If I had a dollar for every time I told a client, “well, that’s really not what this event calls for, attendees are coming for a celebratory occasion not a lecture” or “it’s not really your place to be talking about the speaker’s topic, you’re simply introducing them” or “what you’re describing you want to talk about is more appropriate for an external audience rather than an internal one,” I could retire!

Speakers and presenters veer out of their lanes all the time. It’s as though an invitation to make a few remarks confers responsibility for the entire event on them. Or they feel as though, given the opportunity, they need to be as comprehensive as possible. Not so.

Here are 3 tips to help you stay in your lane:

1. Know your job. For every occasion when you need to speak, you have a “job.” By job, I mean a communication task: you might need to motivate, persuade, reassure, inform, update, or even introduce. There’s always a verb that describes your job, you might even have a primary and a secondary job. Knowing your job helps you paint the boundary lines of your lane. As you prepare your remarks, all you need to do is test what you’re planning to say against your job and stay inside those boundary lines.

2. Be #audience-centric, have perspective. Have you ever been to a fundraising gala, basically a party, where everyone is dressed up, having fun, socializing at tables with friends, and then the buzzkill comes – long narratives from the microphone about the organization’s serious work (and let’s be honest here, no one’s paying attention)? Yes, the work is important and yes, there’s a captive audience; but no, now’s not the time for the laundry list of “what we do.”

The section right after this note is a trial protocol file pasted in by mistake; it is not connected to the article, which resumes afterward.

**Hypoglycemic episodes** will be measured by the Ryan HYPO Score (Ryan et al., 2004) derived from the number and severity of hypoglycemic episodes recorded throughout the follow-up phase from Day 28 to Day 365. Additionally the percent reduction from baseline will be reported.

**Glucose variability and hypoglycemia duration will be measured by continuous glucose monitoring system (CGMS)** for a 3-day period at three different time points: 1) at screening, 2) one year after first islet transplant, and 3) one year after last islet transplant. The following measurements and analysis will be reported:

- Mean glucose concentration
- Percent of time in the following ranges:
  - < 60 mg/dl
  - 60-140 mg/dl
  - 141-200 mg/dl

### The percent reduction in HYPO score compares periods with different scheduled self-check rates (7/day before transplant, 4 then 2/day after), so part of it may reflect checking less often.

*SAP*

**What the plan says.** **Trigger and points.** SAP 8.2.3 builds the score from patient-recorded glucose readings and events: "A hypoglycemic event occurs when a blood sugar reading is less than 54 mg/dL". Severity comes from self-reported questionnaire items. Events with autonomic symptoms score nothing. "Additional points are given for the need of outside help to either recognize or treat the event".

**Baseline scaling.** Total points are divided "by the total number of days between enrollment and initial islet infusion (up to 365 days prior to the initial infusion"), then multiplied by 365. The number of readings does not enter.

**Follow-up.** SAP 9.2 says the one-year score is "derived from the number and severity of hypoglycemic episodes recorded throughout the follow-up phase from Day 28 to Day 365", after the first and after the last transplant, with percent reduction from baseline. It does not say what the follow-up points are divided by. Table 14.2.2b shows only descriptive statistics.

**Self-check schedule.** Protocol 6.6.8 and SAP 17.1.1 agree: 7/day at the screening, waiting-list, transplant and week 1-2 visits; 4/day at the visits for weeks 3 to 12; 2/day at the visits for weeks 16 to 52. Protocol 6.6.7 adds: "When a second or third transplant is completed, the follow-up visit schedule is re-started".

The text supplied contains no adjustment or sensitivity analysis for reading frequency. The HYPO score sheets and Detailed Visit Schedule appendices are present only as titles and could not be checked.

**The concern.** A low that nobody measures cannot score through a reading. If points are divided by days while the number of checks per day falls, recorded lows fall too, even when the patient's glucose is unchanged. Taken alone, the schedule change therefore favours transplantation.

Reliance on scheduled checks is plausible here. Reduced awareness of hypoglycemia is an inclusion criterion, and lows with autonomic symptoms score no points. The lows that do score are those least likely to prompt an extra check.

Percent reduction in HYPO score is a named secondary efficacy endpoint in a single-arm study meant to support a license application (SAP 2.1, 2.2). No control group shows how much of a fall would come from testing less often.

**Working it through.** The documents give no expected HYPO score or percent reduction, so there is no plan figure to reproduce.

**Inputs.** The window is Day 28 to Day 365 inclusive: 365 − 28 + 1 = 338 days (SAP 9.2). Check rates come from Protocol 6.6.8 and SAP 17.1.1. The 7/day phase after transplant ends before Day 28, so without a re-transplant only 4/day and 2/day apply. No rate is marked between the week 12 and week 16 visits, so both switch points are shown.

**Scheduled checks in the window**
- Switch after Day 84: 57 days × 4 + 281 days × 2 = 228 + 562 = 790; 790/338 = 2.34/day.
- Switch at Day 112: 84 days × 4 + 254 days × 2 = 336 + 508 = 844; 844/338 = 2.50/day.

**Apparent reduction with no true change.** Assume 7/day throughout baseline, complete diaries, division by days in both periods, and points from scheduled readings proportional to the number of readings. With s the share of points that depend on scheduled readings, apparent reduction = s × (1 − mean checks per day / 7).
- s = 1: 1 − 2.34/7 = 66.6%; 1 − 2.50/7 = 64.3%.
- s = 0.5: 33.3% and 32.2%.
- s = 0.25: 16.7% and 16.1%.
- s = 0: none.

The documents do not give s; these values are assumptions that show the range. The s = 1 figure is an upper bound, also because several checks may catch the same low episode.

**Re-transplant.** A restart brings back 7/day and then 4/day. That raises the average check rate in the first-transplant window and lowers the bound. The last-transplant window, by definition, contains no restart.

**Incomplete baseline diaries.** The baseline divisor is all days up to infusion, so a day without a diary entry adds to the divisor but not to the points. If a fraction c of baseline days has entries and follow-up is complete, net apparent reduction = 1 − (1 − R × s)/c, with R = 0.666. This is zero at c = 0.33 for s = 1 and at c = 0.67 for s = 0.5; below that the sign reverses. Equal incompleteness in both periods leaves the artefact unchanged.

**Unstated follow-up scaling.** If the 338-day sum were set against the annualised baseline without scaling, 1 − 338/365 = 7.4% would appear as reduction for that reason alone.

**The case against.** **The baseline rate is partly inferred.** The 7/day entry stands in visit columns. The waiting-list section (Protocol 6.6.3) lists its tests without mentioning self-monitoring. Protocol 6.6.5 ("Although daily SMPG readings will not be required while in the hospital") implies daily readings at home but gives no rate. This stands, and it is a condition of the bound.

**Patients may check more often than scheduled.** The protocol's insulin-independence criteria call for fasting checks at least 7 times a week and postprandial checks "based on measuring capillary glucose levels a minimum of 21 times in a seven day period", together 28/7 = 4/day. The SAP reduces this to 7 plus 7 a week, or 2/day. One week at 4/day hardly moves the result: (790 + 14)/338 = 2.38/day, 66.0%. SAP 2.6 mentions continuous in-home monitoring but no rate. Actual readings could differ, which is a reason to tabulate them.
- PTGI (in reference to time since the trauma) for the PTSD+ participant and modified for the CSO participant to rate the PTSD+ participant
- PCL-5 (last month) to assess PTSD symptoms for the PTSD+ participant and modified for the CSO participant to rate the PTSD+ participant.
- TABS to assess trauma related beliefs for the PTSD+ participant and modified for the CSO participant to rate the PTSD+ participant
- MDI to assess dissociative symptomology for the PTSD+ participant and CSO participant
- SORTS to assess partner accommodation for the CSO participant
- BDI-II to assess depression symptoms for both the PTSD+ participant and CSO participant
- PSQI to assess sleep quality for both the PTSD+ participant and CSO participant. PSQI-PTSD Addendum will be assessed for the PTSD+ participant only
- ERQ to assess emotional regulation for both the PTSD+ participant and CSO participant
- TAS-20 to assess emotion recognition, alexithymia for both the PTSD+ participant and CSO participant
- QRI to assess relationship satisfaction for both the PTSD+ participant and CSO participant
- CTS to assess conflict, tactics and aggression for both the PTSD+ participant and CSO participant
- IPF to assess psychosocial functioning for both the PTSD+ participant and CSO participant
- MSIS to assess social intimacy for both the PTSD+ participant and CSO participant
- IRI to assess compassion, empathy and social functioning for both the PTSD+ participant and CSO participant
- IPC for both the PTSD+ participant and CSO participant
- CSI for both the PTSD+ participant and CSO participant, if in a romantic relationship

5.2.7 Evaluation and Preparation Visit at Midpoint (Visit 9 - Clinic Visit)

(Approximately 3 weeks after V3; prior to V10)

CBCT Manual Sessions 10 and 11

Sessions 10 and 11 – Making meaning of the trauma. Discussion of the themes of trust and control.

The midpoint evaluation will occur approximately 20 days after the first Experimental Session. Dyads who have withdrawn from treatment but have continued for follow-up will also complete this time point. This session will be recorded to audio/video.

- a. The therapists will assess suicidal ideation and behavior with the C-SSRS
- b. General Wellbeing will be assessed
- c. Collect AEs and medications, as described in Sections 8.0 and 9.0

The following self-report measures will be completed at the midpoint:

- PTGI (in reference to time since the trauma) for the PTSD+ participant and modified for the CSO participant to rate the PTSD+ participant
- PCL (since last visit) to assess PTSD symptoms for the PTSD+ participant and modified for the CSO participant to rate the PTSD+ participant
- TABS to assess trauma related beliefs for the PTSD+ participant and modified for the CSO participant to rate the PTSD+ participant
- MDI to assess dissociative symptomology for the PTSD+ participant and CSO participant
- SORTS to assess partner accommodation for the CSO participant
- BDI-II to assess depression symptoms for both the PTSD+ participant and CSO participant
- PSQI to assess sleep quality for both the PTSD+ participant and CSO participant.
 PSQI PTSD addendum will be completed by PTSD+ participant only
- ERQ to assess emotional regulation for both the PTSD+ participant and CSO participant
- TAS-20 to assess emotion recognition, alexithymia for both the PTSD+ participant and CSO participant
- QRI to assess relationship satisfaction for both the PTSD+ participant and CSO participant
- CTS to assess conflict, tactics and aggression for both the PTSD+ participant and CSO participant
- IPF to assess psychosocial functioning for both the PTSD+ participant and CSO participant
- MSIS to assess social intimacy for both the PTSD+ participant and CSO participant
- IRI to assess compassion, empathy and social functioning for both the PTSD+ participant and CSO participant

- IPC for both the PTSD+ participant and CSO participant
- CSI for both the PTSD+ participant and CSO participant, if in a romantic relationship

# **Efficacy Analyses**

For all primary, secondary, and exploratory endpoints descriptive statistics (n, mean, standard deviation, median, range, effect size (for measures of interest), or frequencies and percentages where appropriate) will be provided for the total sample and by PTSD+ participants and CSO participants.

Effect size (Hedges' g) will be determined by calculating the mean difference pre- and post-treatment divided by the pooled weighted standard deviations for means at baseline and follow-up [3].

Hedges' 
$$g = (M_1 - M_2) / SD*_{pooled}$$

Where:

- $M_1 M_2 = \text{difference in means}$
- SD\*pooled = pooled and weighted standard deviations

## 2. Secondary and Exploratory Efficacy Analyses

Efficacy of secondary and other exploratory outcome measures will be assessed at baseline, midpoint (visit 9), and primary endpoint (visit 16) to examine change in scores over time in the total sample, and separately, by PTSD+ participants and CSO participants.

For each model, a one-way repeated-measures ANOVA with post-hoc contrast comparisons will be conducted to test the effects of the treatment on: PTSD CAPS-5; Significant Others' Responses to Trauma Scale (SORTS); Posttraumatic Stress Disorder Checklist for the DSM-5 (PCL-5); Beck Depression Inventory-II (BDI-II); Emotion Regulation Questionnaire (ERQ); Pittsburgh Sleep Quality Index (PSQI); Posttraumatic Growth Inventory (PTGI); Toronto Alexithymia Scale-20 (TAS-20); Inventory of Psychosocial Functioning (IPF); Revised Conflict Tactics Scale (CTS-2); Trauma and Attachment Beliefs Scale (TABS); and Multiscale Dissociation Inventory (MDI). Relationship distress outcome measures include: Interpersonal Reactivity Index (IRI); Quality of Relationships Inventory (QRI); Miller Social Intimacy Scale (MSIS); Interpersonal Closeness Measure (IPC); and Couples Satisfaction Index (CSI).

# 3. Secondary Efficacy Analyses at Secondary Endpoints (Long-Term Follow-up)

Or, have you ever gone to hear a special speaker and the person who introduces them not only delivers a nice intro, but then offers their own spin or summary on the speaker’s topic? To be polite, this is not only unnecessarily repetitive but it’s also not what the audience came to hear. To be less polite, this is inappropriate, often making audience members impatient and annoyed.

Perspective is key to staying in your lane. Perspective requires you to be audience-centric – to put the audience’s needs and experience ahead of your own. Without it, you risk alienating the audience.

3. Err on the side of #brevity. When in doubt, be brief – no one has ever annoyed or alienated an audience by being brief. If you’re not sure of your job or your lane, put your energy and efforts into being short and sweet. Sometimes speakers swerve out of their lanes because they’re not clear on who is supposed to say what and they want to make sure they cover everything. I hear you, I get it. Still, either coordinate with the other presenters ahead of time and/or let your audience ask you if they need more.

At the end of the day, it’s all about them – your audience. Stay in your lane so you don’t hit them!

Beth Levine